The Care Quality Commission said last month that social care was approaching “a tipping point” meaning even fewer people would get care they need and the NHS would become even busier, unless ministers came up with some solutions.

“Bed blocking” stands at record levels and is costing hospitals £800m a year because mainly elderly patients who are fit to leave cannot be safely discharged because social care support is lacking.

A Department of Health spokeswoman defended the government’s record on social care, saying: “This government is committed to ensuring older people throughout the country get affordable and dignified care. That is why we are significantly increasing the amount of money local authorities have access to for social care, by up to £3.5bn by 2020.”  [But only if the Local Authorities raise an additional precept of up to 2% through Council Tax - which many are reluctant to do].


Four in five UK councils struggle to provide older people's care – survey

More than 6.4 million people aged 65 and over live in areas without enough care to meet demand – especially specialist dementia care, says research

The north-east was the only area where more than half of the local authorities surveyed reported sufficient care.

The Family and Childcare Trust surveyed councils across the country and found they are struggling to meet needs amid a background of growing demand, budget cuts and recruitment difficulties.

The survey is published on the same day as an undercover investigation by BBC Panorama is to be broadcast, exposing shocking neglect at two Cornwall care homes   [Panorama: Nursing Homes Undercover broadcast on BBC1 on Monday 21 November at 8.30pm] including vulnerable people being left unattended and a nurse saying she will use morphine to “shut up” a resident.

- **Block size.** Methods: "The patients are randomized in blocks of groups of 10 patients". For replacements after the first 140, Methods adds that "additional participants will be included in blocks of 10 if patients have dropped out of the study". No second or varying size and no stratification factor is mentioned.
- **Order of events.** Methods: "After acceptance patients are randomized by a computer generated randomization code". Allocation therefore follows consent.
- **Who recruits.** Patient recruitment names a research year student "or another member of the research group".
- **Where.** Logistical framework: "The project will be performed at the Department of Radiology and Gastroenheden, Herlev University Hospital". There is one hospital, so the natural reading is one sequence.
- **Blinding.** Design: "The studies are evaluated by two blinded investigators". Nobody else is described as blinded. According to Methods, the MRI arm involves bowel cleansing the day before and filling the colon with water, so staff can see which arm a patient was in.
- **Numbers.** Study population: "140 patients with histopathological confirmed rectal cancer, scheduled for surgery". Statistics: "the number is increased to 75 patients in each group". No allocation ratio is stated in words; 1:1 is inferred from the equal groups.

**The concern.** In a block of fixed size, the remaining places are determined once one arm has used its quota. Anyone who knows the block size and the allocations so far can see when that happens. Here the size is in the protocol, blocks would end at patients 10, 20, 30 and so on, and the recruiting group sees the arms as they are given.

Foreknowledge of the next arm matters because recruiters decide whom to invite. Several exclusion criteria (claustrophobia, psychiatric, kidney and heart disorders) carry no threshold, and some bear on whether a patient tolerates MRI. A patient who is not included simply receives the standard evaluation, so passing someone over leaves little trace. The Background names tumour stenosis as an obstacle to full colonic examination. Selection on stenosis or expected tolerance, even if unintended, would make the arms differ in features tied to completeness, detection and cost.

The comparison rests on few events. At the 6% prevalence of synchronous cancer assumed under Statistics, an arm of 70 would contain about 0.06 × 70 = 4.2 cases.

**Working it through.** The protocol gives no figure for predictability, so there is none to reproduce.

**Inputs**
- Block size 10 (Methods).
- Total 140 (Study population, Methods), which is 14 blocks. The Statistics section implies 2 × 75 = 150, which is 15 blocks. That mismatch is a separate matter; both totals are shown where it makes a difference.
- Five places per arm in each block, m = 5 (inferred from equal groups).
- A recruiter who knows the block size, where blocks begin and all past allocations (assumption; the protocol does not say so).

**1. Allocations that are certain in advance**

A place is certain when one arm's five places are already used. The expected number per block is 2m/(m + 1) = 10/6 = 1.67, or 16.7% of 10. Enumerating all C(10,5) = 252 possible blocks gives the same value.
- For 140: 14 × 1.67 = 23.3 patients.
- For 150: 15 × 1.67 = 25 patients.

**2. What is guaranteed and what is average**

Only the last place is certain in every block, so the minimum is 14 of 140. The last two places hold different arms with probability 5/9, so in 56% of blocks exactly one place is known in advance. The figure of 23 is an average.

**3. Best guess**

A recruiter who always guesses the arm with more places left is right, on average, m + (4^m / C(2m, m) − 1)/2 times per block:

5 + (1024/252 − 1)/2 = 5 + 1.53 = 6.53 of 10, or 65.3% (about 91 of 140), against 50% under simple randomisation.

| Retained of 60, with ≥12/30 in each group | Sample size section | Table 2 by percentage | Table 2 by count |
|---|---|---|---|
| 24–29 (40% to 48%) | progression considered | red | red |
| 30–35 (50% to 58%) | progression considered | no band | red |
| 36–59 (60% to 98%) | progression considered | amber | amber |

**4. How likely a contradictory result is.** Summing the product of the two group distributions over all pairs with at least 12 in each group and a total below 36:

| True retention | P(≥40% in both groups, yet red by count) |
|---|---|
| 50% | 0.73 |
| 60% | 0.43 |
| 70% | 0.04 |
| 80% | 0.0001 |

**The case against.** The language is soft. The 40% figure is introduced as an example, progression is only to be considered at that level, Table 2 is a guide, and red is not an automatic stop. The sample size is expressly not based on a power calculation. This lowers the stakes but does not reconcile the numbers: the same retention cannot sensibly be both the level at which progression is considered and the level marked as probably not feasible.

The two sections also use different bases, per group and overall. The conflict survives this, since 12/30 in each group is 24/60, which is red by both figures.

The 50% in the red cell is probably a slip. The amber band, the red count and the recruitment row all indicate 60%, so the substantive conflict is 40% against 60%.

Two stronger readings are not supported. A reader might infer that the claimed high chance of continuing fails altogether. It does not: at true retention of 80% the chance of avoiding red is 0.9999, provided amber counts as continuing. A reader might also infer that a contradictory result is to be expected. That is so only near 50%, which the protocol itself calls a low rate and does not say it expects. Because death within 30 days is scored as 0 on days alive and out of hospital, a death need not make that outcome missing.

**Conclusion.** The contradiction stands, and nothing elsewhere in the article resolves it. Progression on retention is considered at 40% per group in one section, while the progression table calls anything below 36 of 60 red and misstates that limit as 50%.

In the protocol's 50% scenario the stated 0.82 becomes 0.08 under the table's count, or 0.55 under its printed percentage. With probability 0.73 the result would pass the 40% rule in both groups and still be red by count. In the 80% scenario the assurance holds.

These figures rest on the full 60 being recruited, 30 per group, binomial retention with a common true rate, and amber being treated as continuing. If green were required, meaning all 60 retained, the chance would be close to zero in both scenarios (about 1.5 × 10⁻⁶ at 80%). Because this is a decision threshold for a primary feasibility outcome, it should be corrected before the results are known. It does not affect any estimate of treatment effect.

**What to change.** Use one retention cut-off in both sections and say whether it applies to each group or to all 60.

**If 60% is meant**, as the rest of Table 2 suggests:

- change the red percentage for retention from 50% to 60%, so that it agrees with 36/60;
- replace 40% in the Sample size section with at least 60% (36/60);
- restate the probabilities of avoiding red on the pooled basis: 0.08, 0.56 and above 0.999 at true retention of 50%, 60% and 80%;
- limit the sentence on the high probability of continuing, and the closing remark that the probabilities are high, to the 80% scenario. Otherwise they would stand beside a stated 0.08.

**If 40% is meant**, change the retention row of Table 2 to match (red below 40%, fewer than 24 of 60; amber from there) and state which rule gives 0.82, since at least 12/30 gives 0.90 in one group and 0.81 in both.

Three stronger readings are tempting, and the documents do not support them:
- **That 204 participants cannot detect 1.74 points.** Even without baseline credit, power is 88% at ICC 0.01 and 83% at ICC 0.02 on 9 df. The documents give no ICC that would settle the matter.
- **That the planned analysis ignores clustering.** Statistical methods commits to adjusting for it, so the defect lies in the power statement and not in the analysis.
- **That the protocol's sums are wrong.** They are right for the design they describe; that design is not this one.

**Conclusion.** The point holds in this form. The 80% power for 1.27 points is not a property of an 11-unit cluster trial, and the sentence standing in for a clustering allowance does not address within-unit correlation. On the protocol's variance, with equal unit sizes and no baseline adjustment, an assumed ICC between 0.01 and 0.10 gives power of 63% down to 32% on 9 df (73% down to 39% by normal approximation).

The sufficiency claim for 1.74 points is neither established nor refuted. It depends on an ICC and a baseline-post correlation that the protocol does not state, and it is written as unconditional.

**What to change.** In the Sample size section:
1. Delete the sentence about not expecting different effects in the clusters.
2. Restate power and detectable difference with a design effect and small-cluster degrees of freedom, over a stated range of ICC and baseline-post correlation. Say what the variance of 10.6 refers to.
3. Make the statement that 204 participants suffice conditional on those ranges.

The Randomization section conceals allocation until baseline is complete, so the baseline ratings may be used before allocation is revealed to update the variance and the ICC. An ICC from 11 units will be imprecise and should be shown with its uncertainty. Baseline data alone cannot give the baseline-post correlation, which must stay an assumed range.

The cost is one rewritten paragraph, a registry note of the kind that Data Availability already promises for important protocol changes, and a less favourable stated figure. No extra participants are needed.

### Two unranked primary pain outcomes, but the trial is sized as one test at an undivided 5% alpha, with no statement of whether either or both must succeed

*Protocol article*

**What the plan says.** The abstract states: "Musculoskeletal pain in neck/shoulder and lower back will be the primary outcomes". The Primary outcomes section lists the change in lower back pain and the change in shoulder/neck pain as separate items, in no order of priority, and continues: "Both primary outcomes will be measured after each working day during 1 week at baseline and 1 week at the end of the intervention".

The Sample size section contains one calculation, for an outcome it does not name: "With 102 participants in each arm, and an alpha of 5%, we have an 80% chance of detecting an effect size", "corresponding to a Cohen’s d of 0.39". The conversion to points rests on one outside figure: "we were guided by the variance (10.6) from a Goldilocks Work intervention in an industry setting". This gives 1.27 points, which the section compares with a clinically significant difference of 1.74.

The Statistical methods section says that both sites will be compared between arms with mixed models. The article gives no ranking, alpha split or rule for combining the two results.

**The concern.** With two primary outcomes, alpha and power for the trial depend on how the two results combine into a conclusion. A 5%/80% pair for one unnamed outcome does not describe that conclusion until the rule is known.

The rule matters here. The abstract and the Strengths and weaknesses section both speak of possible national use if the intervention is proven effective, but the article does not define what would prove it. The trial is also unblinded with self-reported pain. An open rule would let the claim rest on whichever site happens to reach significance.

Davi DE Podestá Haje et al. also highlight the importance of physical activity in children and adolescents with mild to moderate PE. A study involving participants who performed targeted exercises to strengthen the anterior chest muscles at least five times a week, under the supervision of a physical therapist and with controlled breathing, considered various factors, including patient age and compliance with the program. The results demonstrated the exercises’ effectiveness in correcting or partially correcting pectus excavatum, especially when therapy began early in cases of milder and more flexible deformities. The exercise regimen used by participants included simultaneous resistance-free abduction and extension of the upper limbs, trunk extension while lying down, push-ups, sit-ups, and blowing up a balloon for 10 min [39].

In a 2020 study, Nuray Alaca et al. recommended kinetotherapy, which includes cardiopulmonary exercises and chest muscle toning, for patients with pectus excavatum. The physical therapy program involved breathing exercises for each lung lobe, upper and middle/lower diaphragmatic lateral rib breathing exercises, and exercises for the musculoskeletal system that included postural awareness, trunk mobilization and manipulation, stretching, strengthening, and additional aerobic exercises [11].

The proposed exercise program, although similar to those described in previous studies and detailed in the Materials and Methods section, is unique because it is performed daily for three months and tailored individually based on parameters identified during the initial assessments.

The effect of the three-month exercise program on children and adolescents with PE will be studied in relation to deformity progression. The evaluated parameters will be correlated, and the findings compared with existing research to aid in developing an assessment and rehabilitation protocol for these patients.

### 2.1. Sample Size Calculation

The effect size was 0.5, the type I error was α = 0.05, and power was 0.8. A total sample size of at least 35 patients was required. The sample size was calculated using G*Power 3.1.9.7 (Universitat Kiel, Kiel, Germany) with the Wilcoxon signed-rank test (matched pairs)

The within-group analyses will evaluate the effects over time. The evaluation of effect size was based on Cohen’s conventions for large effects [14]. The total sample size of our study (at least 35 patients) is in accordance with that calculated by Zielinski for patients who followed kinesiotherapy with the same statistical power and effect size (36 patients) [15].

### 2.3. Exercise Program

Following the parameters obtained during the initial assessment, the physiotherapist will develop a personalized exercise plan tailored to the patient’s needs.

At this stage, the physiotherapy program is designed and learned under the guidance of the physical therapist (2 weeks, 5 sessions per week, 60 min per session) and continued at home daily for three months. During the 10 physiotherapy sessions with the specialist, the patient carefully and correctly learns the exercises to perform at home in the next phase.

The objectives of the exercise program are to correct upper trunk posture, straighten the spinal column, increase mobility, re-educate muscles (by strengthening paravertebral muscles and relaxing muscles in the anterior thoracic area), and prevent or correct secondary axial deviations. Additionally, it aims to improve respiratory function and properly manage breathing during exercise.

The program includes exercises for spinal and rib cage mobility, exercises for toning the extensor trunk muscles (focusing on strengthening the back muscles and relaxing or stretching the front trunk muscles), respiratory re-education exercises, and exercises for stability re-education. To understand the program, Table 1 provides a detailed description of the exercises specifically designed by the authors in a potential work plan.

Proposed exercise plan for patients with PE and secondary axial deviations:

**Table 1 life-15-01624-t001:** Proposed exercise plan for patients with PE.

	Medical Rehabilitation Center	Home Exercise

The deficit identified by the Family and Childcare Trust means more than 6.4 million people aged 65 and over are living in areas that do not have enough older people’s care to meet demand.

Only one in five councils reported having enough older people’s care in their area to meet demand, the survey found.

Just under half (48%) of the 182 councils (out of 211) that responded said they had sufficient availability of home care and a similar proportion (44%) reported having enough places in extra care homes, which allow people to live independently with 24-hour emergency or on-site support.

Only a third of local authorities said they have enough nursing homes with specialist support for dementia, which is predicted to affect one million people in the UK by 2025.